Apple has discontinued the iPod music player after more than 20 years on the market
Apple has discontinued the iPod – 21 years after its launch.
When the revolutionary music device was released in 2001, it could only store 1,000 tracks.
But with the release of 2019, the latest iPod update, the device could store up to 33,000 songs, with over 90 million songs available on Apple’s streaming service.
Here we take a look back at the history of the iPod and how it has evolved over the 21 years that it has been on the market.
The History of the iPod
When the iPod was first introduced by the late Apple co-founder Steve Jobs, it had a 10-hour battery life and was the first MP3 player to store 1,000 songs.
The iconic iPod has evolved over the years into models like the iPod touch, iPod mini, and iPod nano.
However, many experts predicted that it likely won’t stay in production much longer due to the rise of the iPhone and other smartphones that come with built-in music players.
The iPod Classic was released on October 23, 2001 and attracted attention with its sleek design and metallic back panel.
There were six generations of the iPod Classic, and each generation was released annually. The well-known design of the iPod Classic was released in the fourth generation.
Up until 2003, the iPod had 40GB of storage, but that increased to 160GB in 2007.
Intended to be compact and invisible, the iPod mini was introduced in 2004 but lasted only two generations.
This iPod was marketed for its bright colors and small design that can hold a maximum of 6GB for songs.
The Nano was designed to replace the iPod Mini and was first introduced in 2005. This offshoot of the Classic, which went through seven generations, was on the market for 11 years and 10 months before being discontinued.
With its drastic changes in the sixth generation, the iPod Nano is perhaps fondly remembered for its square screen and distinct lack of buttons, with the ability to provide 24 hours of music playback on a single full charge.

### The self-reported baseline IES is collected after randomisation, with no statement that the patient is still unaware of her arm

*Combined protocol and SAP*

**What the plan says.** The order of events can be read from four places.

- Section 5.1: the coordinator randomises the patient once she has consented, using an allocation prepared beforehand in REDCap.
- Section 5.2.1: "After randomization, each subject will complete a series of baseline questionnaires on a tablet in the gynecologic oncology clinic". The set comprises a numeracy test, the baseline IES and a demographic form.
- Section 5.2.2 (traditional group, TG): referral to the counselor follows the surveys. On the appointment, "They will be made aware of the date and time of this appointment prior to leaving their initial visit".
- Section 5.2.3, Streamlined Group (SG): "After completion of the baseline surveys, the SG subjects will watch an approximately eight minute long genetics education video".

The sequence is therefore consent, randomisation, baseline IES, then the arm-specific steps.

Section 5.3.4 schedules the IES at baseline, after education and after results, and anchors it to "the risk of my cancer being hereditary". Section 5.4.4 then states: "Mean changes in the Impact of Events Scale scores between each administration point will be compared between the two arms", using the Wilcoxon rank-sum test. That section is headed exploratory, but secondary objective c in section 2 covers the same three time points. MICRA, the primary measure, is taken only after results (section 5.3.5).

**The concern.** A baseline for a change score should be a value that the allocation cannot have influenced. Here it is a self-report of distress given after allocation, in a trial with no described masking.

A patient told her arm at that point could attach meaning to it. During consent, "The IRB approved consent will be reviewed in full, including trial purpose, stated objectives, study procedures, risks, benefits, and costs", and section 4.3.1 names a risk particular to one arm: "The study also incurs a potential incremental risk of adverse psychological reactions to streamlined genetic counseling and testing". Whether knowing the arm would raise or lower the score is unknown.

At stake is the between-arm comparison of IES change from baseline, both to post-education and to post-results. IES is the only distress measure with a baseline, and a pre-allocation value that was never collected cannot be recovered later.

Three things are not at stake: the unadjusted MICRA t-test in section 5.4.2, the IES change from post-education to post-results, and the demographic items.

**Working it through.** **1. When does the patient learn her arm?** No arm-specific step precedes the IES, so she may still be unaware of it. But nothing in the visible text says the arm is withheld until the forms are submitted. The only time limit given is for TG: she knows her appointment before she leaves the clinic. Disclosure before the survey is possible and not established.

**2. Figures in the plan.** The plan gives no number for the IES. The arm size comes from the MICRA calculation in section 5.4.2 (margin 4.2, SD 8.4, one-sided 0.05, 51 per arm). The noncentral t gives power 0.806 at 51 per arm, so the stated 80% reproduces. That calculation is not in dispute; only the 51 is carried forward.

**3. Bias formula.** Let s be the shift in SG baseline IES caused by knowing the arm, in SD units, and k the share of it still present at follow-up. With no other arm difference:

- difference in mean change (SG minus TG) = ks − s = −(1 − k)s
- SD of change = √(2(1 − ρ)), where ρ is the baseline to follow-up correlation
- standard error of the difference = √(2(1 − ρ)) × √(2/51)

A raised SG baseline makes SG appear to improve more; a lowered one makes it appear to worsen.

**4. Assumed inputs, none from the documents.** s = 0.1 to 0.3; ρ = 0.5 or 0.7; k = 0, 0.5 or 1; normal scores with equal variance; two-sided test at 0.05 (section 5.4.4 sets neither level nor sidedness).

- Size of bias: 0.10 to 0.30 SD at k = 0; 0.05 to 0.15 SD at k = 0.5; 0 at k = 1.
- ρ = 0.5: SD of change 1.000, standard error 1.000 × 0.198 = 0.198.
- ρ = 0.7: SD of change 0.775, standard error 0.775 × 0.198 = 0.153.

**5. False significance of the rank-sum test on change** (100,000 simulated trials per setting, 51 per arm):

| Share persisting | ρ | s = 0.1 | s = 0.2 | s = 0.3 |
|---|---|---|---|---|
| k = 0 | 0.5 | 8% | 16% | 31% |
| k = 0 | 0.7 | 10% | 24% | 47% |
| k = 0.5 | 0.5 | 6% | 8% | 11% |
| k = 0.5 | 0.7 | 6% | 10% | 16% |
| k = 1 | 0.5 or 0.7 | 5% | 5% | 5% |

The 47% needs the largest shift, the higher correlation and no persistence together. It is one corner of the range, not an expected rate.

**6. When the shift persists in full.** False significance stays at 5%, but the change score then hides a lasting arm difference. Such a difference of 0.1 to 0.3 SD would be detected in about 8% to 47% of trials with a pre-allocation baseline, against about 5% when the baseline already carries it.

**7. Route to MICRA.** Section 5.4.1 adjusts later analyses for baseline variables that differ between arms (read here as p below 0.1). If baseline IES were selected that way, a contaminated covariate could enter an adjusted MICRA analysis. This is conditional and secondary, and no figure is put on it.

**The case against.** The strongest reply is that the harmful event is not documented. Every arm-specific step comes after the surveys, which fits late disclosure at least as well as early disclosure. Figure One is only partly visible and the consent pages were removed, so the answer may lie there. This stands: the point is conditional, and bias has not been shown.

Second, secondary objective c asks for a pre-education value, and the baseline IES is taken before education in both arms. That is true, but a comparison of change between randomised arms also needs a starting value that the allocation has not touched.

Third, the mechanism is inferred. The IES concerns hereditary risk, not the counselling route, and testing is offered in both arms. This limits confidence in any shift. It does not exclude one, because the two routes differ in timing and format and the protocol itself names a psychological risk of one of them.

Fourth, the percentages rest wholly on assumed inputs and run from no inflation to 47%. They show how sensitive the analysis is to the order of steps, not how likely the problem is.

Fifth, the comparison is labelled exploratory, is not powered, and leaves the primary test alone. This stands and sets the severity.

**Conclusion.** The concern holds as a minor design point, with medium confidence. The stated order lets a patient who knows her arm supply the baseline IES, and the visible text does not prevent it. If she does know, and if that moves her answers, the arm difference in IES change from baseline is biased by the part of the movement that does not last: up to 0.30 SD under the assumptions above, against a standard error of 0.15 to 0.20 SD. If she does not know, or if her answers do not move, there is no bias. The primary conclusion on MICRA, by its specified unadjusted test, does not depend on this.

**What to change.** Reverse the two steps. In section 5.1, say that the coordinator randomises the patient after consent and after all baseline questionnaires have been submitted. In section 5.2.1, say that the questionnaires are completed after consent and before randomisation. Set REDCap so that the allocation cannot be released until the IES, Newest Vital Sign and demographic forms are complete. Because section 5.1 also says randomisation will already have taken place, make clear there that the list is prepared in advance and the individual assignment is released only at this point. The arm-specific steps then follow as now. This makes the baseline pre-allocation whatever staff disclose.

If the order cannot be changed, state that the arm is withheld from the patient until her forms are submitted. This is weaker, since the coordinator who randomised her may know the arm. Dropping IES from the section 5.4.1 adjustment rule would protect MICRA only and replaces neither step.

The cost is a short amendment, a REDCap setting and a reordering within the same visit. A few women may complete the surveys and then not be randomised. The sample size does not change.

However, the seventh generation grew back to standard size and reproduced in rainbow colors, from pastel yellow to red.
Known for its distinctive design, the iPod Shuffle was all buttons and no screen, but featured a fancy clip that led to millions of people pinning the brand to their lapels like an awl.
The reason for the change? According to Apple, iPod owners kept their music on Shuffle, and this design was more cost-effective to implement.
The iPod Shuffle lasted four generations and could store up to 240 songs.
But it’s the fourth-generation iPod Shuffle that many remember – it’s small enough to fit in the palm of your hand and has big buttons.
This brand was available in 29 languages and included the famous third generation VoiceOver.
The iPod Shuffle was discontinued on July 27, 2017 after 12 years and six months on the market.
The iPod touch was first developed in 2007 and is the latest in the line of iPods.
The iPod Touch mimics a smartphone in every way except the phone function and is known for its versatility and adaptability.
In seven generations, this iPod was a combination of all of the above but could be supported with IOS, with the final model launching on May 28, 2019.
With its cessation it marks the end of a revolutionary era.
Why was the iPod discontinued?
With the advent of iPhones and similar devices, the iPod became obsolete, leading to its discontinuation.
Greg Joswiak, Apple’s senior vice president of Worldwide Marketing, said the iPod “redefined how music was discovered.”
He said, “Music has always been part of our core at Apple and bringing it to hundreds of millions of users, just as the iPod not only impacted the music industry — it also redefined how music is discovered, heard and shared.”
“Today, the spirit of the iPod lives on.
“We’ve built an incredible music experience into all of our products, from iPhone to Apple Watch to HomePod mini, Mac, iPad and Apple TV.
“And Apple Music delivers industry-leading sound quality with support for spatial audio – there’s no better way to enjoy, discover and experience music.”
Apple said it will continue to sell the Touch, the last remaining generation iPod, “while supplies last.”